New public transit projects in the United States are constantly over-budget and behind schedule. How can state and local policymakers fix this? A new study by Elkind et al. (2022) at UC Berkeley examines five case studies.
- Local agencies don’t have enough capacity to manage larger “mega-projects” — they need state and regional coordination.
- Projects tend to be too fancy and poorly planned, with unnecessarily unique design elements and “surprise” factors that increase costs.
- State law only allows construction-manager-at-risk (CMAR) procurement in a few counties, but this could help manage project costs if expanded statewide.
California High Speed Rail was supposed to be a major achievement of President Obama’s first term, yet over a decade later, the train still isn’t running. Why are transit projects running so far behind — and at exorbitant costs?
Elkind et al study five case studies in California: High Speed Rail, San Francisco Central Subway, Los Angeles Purple Line, San Diego Mid-Coast Corridor Trolley, and the BART Berryessa extension.
By global standards, some of these projects are nothing to write home about: the SF Central Subway project is projected to cost 300% more than the global average of construction costs per kilometer, while taking 300% longer. The HSR segment currently under construction is projected to cost 1.3 times more than the global average, but may be completed 40% faster than the European baseline. But for the whole route, without a completion date, a full comparison isn’t possible.
So what’s going on here? The authors point to a few key variables: “Inefficient labor, staffing, and management practices can hinder a project’s ability to complete on time and within budget,” though this ultimately boils down to “institutional knowledge and project staff capacity.” When mega-projects are so few and far between, smaller local agencies have fewer staff with management expertise and flexibility to take on larger commitments. As a result, they may rely too much on outside consulting or simply hobble along.
The San Francisco Central Subway project was massively delayed due to a single large contractor handling most of the work, while the BART Berryessa extension struggled with coordination among multiple overlapping jurisdictions. By contrast, the California High Speed Rail Authority (CAHSRA) “has reduced the ratio of contractors to internal staff and has increased internal capacity” to mitigate this problem.
To counteract the overall trend of busted budgets and timelines, Elkind et al recommend that state leaders “create state or regional transit megaproject delivery teams available to consult with local agencies,” including a project coordination team at Caltrans, along with funding for local agencies to staff up and plan ahead for larger projects.
This indicates a related issue: transit agencies aren’t planning far enough ahead to anticipate problems that may increase costs later. For example, the Los Angeles Purple Line, which required extensive tunneling, encountered “tunneling anomalies” which significantly increased costs.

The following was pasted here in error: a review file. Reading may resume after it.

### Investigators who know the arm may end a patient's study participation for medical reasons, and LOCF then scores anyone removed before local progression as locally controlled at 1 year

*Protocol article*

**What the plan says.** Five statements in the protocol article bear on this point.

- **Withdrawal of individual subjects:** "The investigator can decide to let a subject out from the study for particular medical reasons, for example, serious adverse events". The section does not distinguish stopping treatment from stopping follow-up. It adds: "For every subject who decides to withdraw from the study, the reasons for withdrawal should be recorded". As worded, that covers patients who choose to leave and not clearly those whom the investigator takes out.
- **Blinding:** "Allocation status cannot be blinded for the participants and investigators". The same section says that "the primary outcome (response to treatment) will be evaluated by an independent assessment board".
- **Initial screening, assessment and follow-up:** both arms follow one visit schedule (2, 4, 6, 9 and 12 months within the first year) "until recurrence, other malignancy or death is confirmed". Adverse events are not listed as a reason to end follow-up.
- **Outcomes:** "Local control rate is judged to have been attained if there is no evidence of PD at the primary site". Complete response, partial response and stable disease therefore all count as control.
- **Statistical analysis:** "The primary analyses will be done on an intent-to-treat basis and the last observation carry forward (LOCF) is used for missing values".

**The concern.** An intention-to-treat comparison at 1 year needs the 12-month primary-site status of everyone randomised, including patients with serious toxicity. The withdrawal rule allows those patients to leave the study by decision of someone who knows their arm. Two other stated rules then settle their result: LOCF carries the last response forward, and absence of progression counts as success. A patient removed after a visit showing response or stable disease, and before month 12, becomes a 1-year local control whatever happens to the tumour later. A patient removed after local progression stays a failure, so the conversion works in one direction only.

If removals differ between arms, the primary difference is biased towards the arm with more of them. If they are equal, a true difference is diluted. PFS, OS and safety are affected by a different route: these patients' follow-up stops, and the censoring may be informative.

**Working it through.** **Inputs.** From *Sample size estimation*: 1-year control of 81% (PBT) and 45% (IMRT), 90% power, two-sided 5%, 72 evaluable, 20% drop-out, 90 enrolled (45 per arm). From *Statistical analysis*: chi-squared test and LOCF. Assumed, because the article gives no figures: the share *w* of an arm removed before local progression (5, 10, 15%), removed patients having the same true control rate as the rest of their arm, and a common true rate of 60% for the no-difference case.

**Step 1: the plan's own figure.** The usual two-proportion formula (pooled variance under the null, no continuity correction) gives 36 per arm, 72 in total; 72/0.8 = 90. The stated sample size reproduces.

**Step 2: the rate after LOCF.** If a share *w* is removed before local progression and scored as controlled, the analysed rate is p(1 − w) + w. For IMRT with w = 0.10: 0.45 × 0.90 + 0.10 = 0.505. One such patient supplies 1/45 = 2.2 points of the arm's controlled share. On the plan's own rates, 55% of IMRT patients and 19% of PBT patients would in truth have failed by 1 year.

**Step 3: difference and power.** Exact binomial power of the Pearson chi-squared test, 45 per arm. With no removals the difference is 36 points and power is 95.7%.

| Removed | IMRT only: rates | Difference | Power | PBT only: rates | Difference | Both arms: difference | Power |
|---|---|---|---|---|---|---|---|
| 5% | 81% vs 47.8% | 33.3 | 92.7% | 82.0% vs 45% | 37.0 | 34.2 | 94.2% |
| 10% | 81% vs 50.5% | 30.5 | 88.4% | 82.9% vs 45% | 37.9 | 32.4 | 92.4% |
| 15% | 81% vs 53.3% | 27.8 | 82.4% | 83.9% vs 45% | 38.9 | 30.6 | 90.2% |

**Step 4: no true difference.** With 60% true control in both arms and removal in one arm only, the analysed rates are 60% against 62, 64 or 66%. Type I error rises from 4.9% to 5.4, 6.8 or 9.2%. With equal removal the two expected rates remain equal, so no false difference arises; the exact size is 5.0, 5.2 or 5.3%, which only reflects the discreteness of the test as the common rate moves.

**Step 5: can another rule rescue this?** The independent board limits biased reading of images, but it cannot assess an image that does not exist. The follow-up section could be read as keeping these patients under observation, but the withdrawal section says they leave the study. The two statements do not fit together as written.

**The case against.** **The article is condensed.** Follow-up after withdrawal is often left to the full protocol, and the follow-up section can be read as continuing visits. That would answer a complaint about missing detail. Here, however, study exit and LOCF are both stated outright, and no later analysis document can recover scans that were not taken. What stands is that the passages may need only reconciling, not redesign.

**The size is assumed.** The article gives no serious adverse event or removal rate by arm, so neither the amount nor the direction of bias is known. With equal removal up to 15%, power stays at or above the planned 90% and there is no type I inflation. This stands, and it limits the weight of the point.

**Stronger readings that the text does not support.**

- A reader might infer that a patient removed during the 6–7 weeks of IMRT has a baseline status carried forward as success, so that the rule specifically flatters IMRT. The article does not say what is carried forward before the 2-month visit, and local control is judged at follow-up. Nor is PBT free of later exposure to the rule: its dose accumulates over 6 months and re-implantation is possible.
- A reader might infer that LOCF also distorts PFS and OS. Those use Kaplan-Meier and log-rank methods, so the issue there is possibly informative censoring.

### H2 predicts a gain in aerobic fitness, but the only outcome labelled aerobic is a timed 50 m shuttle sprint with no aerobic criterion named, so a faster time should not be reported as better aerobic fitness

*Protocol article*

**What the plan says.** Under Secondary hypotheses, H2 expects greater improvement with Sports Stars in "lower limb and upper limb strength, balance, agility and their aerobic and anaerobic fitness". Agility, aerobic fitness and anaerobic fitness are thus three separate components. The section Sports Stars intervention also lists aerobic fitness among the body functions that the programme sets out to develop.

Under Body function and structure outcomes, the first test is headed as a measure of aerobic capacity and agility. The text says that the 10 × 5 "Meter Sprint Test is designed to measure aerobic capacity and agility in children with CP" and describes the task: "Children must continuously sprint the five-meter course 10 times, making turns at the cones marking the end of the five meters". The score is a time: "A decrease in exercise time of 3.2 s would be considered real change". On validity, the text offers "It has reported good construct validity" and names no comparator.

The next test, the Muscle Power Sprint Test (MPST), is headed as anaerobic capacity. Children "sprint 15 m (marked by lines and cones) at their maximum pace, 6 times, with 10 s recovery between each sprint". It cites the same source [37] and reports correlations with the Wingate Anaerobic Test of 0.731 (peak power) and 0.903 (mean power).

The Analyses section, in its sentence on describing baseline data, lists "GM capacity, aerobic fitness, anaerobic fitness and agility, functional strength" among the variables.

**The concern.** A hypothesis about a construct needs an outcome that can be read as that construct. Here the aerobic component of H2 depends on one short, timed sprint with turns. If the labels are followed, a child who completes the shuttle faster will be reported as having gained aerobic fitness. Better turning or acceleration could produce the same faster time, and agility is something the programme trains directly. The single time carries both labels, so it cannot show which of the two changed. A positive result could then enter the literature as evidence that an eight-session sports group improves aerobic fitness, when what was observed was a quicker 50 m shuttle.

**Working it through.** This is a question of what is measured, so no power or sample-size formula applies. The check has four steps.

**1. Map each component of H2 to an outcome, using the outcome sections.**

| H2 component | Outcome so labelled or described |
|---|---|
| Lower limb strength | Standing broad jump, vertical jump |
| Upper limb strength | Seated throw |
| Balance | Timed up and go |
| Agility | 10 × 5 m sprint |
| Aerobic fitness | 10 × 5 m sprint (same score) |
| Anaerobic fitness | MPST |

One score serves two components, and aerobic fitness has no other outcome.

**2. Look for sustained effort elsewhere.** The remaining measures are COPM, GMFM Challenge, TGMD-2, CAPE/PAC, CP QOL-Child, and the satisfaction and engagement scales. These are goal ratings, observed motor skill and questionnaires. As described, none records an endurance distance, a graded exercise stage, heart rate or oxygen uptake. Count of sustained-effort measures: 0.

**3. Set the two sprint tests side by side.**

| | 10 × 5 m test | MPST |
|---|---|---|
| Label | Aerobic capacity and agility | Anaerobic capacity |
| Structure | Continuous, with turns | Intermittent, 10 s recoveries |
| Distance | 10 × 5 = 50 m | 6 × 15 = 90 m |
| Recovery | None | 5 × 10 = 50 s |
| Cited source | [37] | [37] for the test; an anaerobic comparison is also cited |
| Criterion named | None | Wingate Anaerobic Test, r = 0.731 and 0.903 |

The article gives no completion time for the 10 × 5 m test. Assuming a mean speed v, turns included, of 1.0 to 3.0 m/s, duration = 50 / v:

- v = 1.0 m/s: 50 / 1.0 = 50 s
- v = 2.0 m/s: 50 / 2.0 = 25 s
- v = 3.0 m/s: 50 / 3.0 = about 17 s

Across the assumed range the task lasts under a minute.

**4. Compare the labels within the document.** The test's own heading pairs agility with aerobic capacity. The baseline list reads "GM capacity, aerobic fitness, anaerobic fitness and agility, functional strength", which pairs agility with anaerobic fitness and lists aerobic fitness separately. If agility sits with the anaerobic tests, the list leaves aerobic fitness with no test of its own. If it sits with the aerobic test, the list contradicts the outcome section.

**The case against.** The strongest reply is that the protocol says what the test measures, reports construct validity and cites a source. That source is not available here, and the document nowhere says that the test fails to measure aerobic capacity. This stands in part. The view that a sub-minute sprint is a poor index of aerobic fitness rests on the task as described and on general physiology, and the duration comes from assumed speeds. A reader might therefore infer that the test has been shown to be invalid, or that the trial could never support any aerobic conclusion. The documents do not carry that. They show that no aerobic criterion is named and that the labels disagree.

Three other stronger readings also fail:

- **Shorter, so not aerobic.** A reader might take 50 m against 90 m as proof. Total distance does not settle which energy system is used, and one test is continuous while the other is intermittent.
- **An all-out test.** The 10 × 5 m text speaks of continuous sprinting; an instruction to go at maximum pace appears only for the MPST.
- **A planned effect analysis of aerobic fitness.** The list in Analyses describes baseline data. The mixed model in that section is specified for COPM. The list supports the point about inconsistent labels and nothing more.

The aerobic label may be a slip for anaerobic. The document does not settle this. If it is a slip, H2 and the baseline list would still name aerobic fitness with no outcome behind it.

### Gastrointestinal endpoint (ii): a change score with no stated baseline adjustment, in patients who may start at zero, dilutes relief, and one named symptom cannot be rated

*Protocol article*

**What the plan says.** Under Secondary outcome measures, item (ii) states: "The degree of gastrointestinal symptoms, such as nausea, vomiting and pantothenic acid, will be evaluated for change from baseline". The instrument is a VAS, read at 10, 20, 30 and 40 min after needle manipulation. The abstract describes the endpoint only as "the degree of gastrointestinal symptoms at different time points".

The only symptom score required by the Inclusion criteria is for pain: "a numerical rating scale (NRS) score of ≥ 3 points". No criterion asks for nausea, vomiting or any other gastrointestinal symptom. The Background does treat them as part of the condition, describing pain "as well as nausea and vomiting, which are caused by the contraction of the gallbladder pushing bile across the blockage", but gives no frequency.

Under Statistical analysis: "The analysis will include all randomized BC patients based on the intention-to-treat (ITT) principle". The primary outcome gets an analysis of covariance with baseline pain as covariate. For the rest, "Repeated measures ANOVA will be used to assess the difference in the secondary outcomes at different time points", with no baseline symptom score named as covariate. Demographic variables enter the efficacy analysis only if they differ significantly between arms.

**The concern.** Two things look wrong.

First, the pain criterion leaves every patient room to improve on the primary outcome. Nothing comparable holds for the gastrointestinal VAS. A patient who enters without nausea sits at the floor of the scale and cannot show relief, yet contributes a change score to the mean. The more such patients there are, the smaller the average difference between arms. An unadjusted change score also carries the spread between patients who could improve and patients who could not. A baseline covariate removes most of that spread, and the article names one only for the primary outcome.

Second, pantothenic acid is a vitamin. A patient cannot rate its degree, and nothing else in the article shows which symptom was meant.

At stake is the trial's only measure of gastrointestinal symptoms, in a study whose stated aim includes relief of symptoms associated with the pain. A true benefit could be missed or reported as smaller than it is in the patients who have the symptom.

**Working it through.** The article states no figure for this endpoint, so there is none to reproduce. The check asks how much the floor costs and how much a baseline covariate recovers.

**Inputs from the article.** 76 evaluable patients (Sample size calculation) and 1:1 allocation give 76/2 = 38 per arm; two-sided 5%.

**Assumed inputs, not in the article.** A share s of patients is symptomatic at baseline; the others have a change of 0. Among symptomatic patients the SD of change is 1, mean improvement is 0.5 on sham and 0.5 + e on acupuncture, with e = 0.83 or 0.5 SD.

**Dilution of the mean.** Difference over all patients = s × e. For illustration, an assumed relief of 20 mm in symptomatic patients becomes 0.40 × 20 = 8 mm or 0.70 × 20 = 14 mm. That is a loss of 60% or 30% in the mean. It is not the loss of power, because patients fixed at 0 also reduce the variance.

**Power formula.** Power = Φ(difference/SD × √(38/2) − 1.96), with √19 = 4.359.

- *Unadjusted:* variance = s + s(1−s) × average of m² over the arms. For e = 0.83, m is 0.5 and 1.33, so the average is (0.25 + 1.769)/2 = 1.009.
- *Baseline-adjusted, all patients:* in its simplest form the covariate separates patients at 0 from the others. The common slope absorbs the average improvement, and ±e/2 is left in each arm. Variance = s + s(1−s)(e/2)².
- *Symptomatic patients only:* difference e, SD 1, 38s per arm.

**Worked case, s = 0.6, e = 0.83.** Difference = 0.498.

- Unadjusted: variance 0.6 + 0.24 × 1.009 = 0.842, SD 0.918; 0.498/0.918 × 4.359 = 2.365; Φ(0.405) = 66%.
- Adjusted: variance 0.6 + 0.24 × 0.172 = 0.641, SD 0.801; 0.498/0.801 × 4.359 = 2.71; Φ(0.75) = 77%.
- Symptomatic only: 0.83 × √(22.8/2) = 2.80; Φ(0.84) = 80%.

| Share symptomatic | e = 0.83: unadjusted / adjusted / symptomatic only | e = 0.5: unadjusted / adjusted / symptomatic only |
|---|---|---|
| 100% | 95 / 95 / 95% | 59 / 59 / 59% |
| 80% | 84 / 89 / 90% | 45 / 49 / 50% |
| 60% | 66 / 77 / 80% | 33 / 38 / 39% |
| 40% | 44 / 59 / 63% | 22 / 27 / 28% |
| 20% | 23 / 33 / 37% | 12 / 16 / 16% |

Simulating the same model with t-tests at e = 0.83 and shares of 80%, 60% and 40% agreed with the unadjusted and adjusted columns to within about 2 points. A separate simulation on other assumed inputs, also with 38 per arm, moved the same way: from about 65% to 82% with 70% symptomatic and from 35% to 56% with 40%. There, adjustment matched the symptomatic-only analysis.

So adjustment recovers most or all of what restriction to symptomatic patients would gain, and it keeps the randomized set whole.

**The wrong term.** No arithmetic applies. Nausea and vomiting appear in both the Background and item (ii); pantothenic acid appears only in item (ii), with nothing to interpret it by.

Despite that, Elkind et al credit some cost savings to “limiting bespoke designs,” which increased costs in other case studies. In Los Angeles, the authors note, “project leaders could have built more time and cost contingency into their estimates to account for the route and tunneling design challenges.” State leaders, in turn, should consider “conditioning state funding of local projects on avoidance of over-designed elements through cost-per-anticipated-rider criteria.”
In addition to greater capacity and planning, transit agencies also need to reform their procurement practices at the state level. The major cause of time and cost overruns in the San Francisco Central Subway was “the mismatch between lowest-cost bid contracting and the highly complex nature of deep excavation station work in a dense urban environment.”
Most transit projects in the US use the “design-bid-build” procurement system, in which the project manager hires a contractor to design the project, and then solicits bids from general contractors to build the project. This creates a management bottleneck and burdens the managing agency with more risk than the contractors.
Instead, Elkind et al recommend using CMGC/CMAR, in which design and construction contractors are solicited separately in the design process, and the builders can provide input for the design. Additionally, these contracts can include a “Guaranteed Maximum Price” (GMP) above which the contractor can be liable for cost overruns.
San Diego’s Mid-Coast Corridor Trolley was built on-time and on-budget with CMGC/CMAR, and the Los Angeles Purple Line project was more flexible because the project was broken up into smaller contracts. The San Francisco Central Subway had a single contract from the lowest bid, which made it vulnerable to cost increases that couldn’t be negotiated. Elkind et al recommend updating state law to allow CMGC/CMAR more broadly, and incentivize better procurement through state grants.